The saying in corporate America goes that a hundred attaboys get wiped out by a single “Oh, no!” Sometimes, that adage applies equally well in hockey.
Massachuetts-Lowell suffered two major “Oh, no!” mistakes, but put together enough attaboys to upset Boston University, 3-2.
The River Hawks’ first major mistake came after Joe Gambardella staked them to a 1-0 lead just 1:35 into the game. Less than two minutes later, however, BU tied the game off a horrible Lowell turnover in the defensive slot.
The River Hawks’ penalty kill earned a host of attaboys at the end of the period when it killed off a 1:30 five-on-three disadvantage, not even allowing a shot in the process.
Those attaboys, however, went up in smoke with an “Oh, no!” mistake of epic proportions. Enjoying a five-on-three of their own, they allowed a Bobo Carpenter breakaway and short-handed goal.
In corporate American, an “Oh, no!” of that magnitude can result in a quick ushering to the door, a shove outside, and loud slamming of the door behind you.
Not so with Lowell coach Norm Bazin’s River Hawks.
“Those things happen,” said Kenny Hausinger, who would eventually score the game-winner in the third. “It’s hockey. We had the two bad bounces, but we put them behind us and got back to work.”
But a five-on-three short-handed goal? Isn’t that such a whopper of a blunder that players, the wind taken out of their sales, can’t put it behind themselves?
“I knew miscues would happen,” Bazin said. “We don’t try to not make mistakes. We try to generate chances. If you generate enough chances, you make up for the mistakes.”
Lowell began doing exactly that. Ryan Lohin scored at the 11:05 mark, and the two sides went into the second intermission tied, 2-2.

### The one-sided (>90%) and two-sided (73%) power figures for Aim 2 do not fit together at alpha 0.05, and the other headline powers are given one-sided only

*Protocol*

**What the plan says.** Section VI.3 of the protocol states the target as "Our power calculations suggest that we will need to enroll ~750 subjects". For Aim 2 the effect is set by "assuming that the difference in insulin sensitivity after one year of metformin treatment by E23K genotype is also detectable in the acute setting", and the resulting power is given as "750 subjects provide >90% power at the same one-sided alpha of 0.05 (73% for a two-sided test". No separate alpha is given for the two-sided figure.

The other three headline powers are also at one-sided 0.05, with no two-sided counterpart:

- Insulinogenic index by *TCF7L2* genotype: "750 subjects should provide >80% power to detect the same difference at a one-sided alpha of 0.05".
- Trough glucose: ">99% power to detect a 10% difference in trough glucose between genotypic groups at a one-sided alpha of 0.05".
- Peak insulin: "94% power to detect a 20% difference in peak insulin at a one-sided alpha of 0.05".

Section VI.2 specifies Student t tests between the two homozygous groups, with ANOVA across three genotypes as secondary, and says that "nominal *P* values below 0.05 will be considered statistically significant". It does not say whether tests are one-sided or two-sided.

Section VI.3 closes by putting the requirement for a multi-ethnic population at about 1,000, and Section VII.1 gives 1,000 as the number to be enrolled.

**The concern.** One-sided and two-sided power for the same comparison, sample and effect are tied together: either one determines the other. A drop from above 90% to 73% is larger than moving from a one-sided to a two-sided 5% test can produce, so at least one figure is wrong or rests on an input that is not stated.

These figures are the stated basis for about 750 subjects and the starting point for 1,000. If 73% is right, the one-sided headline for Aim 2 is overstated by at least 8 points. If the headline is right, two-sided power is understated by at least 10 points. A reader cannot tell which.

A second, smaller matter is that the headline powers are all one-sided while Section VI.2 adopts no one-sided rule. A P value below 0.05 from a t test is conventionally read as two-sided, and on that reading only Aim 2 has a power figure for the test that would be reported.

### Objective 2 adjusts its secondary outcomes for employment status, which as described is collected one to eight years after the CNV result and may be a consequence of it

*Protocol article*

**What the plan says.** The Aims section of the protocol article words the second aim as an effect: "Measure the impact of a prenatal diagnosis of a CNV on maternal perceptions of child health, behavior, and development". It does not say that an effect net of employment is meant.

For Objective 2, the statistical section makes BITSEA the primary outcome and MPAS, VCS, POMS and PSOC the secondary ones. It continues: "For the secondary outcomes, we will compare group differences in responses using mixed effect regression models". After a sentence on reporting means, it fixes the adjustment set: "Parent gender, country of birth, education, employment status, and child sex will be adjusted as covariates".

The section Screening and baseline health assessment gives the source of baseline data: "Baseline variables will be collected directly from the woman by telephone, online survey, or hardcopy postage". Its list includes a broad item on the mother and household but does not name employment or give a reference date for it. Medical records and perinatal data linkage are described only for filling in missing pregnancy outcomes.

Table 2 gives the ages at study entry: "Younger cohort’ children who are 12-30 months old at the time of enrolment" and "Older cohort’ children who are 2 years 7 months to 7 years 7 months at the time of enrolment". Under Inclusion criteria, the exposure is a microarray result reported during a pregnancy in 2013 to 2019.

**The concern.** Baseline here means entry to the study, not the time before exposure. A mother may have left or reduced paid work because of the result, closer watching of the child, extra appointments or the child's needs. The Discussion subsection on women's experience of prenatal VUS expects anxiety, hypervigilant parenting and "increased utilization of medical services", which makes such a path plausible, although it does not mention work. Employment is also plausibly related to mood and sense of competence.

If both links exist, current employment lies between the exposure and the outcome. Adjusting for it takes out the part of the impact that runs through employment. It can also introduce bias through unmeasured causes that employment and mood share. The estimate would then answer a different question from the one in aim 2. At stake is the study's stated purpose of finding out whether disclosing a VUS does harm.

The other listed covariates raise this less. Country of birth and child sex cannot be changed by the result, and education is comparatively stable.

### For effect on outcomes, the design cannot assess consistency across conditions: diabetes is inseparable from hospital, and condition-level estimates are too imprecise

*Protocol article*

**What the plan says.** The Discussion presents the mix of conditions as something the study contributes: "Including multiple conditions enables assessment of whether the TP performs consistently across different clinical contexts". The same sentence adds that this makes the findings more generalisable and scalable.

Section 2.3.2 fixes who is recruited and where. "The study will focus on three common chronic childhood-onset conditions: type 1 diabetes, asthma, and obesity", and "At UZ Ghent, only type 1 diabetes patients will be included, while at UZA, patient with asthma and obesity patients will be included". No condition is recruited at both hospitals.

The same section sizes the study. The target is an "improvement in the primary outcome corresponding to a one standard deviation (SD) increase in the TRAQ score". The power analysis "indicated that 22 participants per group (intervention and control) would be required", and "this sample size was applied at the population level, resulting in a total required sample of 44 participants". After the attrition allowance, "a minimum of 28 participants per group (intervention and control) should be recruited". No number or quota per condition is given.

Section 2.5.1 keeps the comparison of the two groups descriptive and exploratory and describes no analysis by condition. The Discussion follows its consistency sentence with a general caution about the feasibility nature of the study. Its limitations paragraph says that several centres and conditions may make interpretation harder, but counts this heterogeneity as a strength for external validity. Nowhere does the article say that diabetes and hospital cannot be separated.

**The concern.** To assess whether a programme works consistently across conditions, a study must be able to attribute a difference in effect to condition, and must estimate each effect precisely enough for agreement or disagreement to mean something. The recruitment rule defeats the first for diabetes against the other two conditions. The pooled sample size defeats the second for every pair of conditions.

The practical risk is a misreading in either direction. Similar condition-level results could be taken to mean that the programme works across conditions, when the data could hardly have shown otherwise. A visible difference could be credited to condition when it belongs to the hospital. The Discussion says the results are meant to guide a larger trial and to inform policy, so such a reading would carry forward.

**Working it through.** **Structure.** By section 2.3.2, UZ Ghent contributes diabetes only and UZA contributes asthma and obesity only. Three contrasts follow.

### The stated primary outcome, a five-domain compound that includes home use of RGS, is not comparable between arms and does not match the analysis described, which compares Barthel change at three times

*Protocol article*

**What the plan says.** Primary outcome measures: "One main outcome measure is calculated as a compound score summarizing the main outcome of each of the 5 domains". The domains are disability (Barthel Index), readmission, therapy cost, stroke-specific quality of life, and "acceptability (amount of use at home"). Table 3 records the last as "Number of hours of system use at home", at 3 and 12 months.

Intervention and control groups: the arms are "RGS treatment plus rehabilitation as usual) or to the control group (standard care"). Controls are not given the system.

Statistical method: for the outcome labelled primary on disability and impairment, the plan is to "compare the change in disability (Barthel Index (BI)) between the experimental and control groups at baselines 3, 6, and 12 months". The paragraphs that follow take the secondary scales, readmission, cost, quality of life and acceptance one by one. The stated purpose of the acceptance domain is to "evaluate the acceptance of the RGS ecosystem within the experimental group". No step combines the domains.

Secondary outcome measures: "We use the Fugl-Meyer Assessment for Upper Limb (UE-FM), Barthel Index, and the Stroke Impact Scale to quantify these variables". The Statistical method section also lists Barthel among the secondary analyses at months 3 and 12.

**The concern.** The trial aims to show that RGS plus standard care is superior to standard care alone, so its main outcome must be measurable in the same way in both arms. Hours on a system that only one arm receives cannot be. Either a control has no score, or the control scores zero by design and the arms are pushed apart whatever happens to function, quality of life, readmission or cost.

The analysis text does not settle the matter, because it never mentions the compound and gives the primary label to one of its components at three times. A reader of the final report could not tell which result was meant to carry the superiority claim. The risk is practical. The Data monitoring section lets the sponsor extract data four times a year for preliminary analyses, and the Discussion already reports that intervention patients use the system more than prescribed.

In the third, BU got the first of two power plays, but again couldn’t solve Lowell’s penalty kill. And when the Terriers made the mistake of committing a trip deep in the offensive zone, Lowell made them pay, getting Hausinger’s game-winner.
“Our power play is really struggling,” BU coach David Quinn said. “When you look at the talent out there, it’s a head-scratcher. If we’re going to go anywhere, we’ve got to be much, much better on the power play.
“We couldn’t even muster a shot. They got a power play and looked like the Harlem Globetrotters and got a goal.”
In the end, that power-play goal and Lowell’s perfect 0-for-5 penalty kill, during which it allowed only four shots, provided the attaboys necessary to knock of the number three team in the country.
Hockey East roundup
Merrimack 6, at No. 7 Boston College 3
Led by Hampus Gustafsson’s hat trick, Merrimack stunned Boston College, Hockey East’s top team in the standings. In doing so, the Warriors finished the season 3-0-1 against BC and BU, the top two teams in the league, while ironically going 2-7-4 against the others.
No. 16 Notre Dame 3, at Maine 2
Notre Dame seized a 3-0 lead after two periods on goals by Jack Jenkins, Anders Bjork, and Andrew Oglevie. Maine rallied with two third-period goals, but the second came with an extra attacker with only four seconds remaining, making the 3-2 margin appear closer than it really was.
No. 11 Providence 4, Connecticut 3
Despite outshooting UConn, 52-18, Providence had to rally twice from deficits and didn’t get the game-winner off the stick of Erik Foley until 13:04 of the third period. It was the Friars’ second power-play goal of the game to one for UConn.
New Hampshire 4, at No. 15 Vermont 2
UNH upset Vermont in its own barn, 4-2, coming from behind with three goals in the third period. Tyler Kelleher scored twice. The loss knocked the Catamounts all the way down to 20th in the PairWise, outside of the NCAA tournament selection bubble.
Northeastern 6, Massachusetts 2
Northeastern seized a 4-0 first-period lead, then responded to two UMass goals with a short-hander and its second power-play goal of the game. Nolan Stevens and Zach Aston-Reese each scored twice.